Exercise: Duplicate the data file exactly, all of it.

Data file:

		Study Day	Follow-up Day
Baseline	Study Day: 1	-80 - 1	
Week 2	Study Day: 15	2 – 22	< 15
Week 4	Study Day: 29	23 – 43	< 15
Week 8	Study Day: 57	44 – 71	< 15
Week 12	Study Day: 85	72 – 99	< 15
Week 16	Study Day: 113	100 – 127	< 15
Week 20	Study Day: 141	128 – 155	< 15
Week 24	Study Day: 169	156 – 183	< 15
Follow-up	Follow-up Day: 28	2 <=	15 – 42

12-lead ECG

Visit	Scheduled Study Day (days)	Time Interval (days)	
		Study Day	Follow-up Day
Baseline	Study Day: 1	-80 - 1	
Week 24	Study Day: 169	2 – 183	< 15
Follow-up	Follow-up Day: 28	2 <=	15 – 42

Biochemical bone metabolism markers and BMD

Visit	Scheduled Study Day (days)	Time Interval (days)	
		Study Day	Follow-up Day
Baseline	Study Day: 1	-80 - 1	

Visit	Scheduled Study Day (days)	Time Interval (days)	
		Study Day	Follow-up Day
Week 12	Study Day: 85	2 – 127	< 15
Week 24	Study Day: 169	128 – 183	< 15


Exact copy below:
		Study Day	Follow-up Day
Baseline	Study Day: 1	-80 - 1	
Week 2	Study Day: 15	2 – 22	< 15
Week 4	Study Day: 29	23 – 43	< 15
Week 8	Study Day: 57	44 – 71	< 15
Week 12	Study Day: 85	72 – 99	< 15
Week 16	Study Day: 113	100 – 127	< 15
Week 20	Study Day: 141	128 – 155	< 15
Week 24	Study Day: 169	156 – 183	< 15
Follow-up	Follow-up Day: 28	2 <=	15 – 42

12-lead ECG

Visit	Scheduled Study Day (days)	Time Interval (days)	
		Study Day	Follow-up Day
Baseline	Study Day: 1	-80 - 1	
Week 24	Study Day: 169	2 – 183	< 15
Follow-up	Follow-up Day: 28	2 <=	15 – 42

Biochemical bone metabolism markers and BMD

Visit	Scheduled Study Day (days)	Time Interval (days)	
		Study Day	Follow-up Day
Baseline	Study Day: 1	-80 - 1	

Visit	Scheduled Study Day (days)	Time Interval (days)	
		Study Day	Follow-up Day
Week 12	Study Day: 85	2 – 127	< 15
Week 24	Study Day: 169	128 – 183	< 15